An MIT team has developed a way of making soft materials, using a 3-D printer, with surface textures that can then be modified at will to be perfectly smooth, or ridged or bumpy, or even to have complex patterns that could be used to guide fluids.
The process, developed using detailed computer simulations, involves a material that is composed of two different polymers with different degrees of stiffness: More rigid particles are embedded within a matrix of a more flexible polymer. When squeezed, the material’s surface changes from smooth to a pattern determined by the spacing and shapes of the implanted harder particles; when released, it reverts back to the original form.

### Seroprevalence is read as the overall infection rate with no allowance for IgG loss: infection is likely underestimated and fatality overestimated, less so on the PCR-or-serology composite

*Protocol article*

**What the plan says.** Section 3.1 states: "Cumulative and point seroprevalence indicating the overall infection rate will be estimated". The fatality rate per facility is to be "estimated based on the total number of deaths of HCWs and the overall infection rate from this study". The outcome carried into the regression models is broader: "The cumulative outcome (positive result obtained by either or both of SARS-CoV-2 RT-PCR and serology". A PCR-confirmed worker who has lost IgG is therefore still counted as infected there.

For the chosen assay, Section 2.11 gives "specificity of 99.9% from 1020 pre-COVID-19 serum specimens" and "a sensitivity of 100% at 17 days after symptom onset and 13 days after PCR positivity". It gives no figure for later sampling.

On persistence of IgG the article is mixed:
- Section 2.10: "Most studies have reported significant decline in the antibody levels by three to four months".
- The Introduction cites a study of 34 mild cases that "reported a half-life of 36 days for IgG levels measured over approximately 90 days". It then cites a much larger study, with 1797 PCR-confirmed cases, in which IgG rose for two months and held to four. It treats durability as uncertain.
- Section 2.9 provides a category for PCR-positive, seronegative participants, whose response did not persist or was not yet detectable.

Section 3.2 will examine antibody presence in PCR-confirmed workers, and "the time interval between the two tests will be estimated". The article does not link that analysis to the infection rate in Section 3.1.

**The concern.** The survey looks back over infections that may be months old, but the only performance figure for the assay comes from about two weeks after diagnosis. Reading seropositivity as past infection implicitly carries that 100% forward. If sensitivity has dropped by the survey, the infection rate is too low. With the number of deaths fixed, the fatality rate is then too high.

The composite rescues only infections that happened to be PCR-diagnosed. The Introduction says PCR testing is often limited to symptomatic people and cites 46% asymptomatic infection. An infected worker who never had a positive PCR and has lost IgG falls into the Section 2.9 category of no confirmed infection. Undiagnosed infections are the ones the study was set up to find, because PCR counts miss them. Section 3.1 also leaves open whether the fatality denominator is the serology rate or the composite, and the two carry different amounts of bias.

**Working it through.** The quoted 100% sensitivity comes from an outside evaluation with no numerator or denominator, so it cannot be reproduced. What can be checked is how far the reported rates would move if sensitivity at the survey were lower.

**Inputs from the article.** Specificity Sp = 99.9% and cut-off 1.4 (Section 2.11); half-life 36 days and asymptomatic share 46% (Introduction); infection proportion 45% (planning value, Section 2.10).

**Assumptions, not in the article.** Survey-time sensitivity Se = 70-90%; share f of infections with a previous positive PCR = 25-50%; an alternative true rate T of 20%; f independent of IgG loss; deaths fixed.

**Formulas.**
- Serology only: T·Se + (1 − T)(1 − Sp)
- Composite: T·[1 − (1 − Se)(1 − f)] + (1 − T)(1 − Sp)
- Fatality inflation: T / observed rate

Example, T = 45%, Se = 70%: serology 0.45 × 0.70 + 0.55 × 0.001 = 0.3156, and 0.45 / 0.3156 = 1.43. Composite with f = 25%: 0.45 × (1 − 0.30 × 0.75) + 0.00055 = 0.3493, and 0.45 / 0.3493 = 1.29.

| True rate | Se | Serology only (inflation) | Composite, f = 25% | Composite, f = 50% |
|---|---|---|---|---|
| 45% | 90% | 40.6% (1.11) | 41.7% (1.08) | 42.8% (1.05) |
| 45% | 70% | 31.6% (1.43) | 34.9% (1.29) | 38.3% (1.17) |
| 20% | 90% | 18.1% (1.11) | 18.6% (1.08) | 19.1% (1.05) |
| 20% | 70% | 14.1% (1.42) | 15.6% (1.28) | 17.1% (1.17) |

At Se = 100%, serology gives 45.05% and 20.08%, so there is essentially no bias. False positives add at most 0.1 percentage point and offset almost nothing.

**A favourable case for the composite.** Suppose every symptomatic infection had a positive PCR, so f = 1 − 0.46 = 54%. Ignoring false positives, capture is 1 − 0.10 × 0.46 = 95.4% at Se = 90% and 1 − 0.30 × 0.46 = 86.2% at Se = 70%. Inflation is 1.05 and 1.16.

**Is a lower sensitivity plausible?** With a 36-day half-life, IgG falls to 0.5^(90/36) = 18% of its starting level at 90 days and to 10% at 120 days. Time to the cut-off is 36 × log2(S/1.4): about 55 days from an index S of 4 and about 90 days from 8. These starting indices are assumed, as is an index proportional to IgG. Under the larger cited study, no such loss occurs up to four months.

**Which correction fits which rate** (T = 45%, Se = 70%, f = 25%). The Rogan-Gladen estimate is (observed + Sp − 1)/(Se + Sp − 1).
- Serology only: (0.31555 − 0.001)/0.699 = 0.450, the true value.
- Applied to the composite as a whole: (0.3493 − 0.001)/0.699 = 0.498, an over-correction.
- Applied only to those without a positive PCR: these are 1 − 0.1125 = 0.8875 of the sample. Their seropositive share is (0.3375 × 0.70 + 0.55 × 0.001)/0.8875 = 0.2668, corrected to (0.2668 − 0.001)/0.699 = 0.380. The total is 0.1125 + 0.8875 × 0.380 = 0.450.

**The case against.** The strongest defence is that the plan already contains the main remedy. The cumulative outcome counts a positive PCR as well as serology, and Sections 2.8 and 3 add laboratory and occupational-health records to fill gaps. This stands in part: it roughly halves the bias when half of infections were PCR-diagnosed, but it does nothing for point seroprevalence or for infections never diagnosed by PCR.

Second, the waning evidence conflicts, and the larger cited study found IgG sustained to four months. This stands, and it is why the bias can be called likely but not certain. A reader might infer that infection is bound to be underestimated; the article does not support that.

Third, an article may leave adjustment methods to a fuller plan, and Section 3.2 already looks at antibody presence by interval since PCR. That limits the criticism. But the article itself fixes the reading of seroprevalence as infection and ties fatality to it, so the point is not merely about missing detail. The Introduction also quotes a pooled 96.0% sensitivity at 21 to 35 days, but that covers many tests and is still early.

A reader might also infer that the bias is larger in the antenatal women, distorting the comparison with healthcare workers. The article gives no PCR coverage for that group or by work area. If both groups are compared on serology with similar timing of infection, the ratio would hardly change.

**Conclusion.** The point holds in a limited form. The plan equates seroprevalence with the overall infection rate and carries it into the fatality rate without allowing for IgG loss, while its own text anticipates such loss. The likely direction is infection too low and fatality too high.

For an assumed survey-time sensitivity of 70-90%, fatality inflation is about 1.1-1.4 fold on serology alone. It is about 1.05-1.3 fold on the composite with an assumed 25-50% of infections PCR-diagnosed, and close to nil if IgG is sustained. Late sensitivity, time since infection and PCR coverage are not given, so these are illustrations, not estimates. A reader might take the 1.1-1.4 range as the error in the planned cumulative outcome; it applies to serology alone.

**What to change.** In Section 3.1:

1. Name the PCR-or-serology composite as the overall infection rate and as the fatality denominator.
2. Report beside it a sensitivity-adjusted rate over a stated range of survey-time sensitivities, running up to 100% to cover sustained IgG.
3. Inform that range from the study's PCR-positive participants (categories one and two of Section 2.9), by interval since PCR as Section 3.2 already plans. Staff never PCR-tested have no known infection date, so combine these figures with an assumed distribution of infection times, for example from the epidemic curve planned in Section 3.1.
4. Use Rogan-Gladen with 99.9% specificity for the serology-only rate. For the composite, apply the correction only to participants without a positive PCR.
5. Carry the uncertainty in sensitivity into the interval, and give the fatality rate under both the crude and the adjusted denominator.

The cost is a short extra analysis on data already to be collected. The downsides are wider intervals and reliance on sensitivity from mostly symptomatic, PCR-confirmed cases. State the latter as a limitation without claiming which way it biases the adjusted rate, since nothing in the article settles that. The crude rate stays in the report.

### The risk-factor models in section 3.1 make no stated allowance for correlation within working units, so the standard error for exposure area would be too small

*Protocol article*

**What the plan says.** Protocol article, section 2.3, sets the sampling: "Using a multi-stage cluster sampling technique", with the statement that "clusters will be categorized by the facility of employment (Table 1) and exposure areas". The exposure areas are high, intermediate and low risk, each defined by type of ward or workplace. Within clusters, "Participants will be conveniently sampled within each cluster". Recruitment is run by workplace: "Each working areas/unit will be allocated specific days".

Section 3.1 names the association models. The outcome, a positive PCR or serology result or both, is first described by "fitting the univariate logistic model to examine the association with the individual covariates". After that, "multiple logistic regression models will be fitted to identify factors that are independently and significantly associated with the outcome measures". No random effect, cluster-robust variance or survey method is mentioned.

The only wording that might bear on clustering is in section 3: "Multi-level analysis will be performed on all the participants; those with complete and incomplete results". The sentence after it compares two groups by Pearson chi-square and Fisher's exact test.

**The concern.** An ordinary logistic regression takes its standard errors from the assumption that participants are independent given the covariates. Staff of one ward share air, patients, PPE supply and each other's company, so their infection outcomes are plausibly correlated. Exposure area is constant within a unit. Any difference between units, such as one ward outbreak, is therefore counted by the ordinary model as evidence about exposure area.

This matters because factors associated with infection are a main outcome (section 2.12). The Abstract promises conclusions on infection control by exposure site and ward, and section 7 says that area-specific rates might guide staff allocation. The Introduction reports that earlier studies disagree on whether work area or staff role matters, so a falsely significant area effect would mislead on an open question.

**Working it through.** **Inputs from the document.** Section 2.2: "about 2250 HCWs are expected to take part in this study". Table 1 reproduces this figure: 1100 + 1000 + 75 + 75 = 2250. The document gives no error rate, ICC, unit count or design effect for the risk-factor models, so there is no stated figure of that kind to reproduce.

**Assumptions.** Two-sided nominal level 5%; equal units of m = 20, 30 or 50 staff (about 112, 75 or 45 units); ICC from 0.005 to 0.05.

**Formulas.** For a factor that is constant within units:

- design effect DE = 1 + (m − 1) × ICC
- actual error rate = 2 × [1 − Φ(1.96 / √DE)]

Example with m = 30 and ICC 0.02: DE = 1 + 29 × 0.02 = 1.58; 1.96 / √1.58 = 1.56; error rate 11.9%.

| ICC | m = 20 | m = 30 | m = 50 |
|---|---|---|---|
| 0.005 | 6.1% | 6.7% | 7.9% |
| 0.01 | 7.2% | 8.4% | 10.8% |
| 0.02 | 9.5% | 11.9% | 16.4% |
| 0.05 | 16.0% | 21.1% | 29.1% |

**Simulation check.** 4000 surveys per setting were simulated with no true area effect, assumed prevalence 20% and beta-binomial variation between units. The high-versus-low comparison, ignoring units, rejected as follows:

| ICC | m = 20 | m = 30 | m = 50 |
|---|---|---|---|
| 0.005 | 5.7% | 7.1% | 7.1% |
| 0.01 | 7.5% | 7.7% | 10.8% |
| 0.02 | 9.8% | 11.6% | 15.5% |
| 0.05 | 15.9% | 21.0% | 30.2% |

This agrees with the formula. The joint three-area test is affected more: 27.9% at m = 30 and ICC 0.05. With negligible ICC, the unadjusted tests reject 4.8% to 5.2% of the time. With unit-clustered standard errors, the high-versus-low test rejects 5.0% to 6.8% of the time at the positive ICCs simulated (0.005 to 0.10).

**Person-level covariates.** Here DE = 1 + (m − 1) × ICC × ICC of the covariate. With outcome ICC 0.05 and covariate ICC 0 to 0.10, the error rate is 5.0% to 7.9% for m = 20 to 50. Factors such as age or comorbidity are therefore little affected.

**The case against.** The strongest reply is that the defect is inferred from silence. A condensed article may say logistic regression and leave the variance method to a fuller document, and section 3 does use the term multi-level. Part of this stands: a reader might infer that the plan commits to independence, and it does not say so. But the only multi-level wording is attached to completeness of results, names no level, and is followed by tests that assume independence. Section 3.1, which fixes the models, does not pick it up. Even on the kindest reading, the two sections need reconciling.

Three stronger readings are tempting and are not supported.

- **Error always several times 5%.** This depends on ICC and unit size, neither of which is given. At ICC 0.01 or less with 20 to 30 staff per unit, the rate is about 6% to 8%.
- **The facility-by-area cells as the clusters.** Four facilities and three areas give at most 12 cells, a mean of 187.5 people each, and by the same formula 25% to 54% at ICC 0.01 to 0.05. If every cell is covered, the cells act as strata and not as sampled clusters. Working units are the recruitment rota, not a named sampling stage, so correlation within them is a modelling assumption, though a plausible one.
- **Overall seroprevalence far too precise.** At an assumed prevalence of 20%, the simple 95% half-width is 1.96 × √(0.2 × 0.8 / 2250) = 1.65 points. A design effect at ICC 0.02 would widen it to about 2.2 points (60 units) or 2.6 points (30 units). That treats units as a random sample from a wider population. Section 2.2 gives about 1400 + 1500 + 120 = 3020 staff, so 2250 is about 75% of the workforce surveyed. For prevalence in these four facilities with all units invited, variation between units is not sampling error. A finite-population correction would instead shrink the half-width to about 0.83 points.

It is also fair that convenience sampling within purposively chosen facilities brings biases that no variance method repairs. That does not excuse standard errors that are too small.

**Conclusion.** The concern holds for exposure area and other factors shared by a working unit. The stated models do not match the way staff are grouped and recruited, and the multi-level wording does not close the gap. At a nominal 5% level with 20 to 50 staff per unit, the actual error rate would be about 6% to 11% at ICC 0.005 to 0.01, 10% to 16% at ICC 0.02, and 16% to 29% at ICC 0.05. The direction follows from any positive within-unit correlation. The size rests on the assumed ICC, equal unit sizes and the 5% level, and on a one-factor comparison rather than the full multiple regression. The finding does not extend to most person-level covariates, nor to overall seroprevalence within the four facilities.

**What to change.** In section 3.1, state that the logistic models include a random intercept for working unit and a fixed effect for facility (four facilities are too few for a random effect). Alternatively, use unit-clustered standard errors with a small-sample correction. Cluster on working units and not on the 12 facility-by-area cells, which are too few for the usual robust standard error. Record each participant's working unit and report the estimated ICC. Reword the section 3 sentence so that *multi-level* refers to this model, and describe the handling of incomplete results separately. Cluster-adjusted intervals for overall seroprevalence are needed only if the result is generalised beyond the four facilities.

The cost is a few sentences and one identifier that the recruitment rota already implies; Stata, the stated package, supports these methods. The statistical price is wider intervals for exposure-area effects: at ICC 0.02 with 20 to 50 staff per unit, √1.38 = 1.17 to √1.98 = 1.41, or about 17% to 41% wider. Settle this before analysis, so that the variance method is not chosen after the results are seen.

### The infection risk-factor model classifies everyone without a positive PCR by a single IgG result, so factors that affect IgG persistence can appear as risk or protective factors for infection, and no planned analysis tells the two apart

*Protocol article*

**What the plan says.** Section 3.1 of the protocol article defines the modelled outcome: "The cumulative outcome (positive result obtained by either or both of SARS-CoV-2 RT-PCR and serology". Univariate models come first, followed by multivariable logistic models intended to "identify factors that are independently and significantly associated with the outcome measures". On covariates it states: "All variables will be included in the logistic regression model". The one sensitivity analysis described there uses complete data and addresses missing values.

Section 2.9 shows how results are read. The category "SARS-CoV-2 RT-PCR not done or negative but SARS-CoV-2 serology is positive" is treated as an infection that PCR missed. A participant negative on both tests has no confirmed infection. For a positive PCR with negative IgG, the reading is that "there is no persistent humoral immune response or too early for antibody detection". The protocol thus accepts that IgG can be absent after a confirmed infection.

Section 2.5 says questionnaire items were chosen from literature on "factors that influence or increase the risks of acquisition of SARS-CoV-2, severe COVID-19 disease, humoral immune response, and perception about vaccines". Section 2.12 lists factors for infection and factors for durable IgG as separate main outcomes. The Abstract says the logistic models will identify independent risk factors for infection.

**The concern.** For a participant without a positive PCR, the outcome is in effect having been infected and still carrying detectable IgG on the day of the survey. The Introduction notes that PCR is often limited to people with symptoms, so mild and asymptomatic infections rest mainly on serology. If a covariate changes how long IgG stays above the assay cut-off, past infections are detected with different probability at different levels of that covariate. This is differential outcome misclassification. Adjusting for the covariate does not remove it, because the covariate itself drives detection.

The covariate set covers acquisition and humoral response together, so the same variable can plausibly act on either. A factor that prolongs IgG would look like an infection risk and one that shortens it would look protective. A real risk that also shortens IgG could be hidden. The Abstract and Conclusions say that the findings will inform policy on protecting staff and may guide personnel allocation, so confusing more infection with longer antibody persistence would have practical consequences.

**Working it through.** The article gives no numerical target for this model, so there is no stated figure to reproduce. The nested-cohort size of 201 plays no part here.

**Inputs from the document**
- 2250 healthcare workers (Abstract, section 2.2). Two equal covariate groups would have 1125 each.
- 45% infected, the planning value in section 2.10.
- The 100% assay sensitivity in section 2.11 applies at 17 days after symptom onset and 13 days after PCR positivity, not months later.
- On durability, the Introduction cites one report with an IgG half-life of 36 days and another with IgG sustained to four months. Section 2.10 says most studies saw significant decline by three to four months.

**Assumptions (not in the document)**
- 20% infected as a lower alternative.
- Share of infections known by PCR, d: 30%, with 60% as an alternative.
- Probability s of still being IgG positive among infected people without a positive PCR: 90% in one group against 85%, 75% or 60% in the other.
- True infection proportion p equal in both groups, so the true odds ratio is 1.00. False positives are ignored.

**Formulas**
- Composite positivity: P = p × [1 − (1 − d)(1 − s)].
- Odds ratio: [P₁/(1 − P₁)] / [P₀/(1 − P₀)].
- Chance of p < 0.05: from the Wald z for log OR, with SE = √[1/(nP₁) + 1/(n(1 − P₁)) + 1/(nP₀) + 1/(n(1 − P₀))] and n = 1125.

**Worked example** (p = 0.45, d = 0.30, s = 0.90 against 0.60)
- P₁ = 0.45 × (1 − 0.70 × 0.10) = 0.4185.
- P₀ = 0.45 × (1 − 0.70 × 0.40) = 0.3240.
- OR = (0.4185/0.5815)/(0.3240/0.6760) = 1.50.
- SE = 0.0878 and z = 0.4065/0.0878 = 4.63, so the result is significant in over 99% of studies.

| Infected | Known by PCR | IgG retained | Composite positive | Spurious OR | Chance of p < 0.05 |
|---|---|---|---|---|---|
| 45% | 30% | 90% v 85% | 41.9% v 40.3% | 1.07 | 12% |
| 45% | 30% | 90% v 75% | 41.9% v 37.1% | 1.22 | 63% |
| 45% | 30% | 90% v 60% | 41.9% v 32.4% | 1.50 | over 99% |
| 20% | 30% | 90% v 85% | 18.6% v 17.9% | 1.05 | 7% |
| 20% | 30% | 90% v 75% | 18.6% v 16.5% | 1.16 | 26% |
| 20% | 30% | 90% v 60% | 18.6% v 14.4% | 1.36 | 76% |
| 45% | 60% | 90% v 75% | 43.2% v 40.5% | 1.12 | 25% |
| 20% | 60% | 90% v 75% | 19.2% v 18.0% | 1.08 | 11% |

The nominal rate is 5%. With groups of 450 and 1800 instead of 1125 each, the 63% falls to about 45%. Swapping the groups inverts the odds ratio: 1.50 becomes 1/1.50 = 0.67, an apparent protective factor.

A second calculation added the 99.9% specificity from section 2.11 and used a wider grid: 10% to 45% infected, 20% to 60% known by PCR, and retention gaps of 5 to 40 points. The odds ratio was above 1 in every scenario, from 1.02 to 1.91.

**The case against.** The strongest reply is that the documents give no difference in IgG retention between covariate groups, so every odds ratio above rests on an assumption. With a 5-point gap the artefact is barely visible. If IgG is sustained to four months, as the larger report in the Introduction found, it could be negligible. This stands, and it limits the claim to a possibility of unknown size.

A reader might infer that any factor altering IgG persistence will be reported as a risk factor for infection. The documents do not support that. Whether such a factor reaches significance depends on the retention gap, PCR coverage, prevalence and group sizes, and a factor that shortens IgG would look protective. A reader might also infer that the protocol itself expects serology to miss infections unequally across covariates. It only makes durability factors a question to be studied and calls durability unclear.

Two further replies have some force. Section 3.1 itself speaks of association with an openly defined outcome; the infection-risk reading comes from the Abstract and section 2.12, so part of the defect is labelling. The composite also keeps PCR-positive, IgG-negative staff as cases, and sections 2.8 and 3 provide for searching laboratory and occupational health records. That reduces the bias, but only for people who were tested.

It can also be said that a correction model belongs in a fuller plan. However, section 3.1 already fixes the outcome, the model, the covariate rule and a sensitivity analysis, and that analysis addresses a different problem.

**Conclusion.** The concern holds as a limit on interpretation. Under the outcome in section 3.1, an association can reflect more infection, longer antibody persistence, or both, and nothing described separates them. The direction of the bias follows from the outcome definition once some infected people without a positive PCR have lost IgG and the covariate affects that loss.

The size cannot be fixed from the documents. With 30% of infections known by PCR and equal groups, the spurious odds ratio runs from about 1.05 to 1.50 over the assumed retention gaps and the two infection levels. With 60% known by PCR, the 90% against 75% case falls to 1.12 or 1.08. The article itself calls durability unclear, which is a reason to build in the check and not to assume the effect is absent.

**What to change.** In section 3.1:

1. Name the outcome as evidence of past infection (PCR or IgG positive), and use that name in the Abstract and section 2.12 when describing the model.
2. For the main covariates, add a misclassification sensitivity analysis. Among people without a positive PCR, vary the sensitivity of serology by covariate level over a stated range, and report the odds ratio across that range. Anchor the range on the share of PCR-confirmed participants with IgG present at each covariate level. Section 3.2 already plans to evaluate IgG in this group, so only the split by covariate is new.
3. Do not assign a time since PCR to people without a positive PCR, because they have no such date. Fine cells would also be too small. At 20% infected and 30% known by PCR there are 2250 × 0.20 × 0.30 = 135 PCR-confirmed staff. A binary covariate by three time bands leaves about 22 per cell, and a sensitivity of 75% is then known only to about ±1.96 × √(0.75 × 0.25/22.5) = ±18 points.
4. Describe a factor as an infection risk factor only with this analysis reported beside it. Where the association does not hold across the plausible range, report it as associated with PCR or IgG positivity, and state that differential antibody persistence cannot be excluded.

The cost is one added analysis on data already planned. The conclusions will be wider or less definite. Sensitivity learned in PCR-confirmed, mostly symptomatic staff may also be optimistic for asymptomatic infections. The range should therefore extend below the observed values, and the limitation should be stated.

The findings, which the researchers say could lead to a new class of materials with dynamically controllable and reversible surface properties, are reported in a paper in the journal Advanced Functional Materials co-authored by MIT graduate student Mark Guttag and Mary Boyce, a former MIT professor of mechanical engineering who is now dean of engineering at Columbia University. Read the full article at MIT News